The New York Times reports on recent controversies in the study of the work of Andrew Wyeth, after researcher Gwendolyn DuBois Shaw published research documenting a series of the artist’s works changing the race of his subjects, or using their bodies as models while often denying them a fully formed sense of identity in his final paintings. “I think we can find artists to be complicated and frustrating and disappointing in some ways and still love the work,” says Shaw. (more…)
Archive for the 'Art News' Category
Now through June 17 work by pioneering Brazilian artist Lygia Clark will be on view at the Luhring Augustine Gallery in Chelsea, in partnership with Alison Jacques Gallery, London. Clark’s early drawings, collages, paintings, as well as her iconic Bicho series will be on view.
Estudo para Plans em superficie Modulada (Study for Planes on a Modulated Surface) 1957.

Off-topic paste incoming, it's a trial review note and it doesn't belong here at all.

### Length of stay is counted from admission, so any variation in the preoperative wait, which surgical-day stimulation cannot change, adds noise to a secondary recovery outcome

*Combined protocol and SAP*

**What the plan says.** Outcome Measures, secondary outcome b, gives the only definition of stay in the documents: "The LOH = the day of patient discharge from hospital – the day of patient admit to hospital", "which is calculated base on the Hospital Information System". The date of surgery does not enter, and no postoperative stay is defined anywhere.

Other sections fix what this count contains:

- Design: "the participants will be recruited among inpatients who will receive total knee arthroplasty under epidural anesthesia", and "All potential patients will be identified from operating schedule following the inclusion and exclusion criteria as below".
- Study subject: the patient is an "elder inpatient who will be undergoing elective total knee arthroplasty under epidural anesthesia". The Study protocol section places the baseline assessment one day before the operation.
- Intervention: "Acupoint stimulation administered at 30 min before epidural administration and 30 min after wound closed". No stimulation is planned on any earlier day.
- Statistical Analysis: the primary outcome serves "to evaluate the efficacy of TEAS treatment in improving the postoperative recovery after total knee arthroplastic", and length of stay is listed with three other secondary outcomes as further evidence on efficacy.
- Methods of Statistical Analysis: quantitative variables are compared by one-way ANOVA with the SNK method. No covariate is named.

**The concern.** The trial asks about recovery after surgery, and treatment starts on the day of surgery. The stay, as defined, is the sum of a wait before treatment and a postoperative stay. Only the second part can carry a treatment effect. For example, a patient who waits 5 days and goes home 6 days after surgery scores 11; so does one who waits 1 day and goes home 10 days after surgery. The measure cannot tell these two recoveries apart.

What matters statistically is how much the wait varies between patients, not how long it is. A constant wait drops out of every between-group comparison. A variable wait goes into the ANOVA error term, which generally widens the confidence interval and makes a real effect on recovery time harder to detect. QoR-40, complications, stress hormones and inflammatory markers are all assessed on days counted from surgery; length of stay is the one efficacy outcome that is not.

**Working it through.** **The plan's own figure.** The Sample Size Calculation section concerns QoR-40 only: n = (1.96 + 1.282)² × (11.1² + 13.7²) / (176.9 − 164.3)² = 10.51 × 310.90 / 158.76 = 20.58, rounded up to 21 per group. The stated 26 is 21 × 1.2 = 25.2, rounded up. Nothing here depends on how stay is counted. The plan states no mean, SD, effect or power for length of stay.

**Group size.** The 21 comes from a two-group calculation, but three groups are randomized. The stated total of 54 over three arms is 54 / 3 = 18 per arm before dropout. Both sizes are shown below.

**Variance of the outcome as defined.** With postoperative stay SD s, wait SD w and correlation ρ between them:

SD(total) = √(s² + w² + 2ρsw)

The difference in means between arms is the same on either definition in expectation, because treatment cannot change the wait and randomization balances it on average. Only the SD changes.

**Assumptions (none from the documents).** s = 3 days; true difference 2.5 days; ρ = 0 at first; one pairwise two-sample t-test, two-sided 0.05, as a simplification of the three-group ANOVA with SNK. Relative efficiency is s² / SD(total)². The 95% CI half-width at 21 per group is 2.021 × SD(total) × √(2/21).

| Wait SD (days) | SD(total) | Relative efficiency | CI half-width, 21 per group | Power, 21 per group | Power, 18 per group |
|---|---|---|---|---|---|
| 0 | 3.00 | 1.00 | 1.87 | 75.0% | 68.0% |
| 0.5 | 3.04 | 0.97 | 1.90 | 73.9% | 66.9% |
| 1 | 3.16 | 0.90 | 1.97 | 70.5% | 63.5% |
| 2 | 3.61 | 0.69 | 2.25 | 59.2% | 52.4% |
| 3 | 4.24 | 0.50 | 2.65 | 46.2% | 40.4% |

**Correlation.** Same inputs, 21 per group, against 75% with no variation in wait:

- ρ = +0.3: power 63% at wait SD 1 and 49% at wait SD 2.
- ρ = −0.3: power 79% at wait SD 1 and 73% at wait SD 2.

Lygia Clark, whose work reimagines the relationship between the art object and the audience, is one of the most significant artists of the 20th century. She is associated with the Brazilian Constructivist movement and the Tropicalia movement. She is a founding member of the neo-Concrete movement, which proposes that art should be subjective and organic. Throughout her career, Clark investigated ways for museumgoers to interact with the art object. Clark’s work suggested a radical approach to painting, in which the pictorial surface was treated as if it were a three-dimensional surface. Clark remained a seminal figure of the international avant-garde throughout her lifetime and impacted future generations of artists with her revolutionary ideas surrounding the body, its presence, and agency.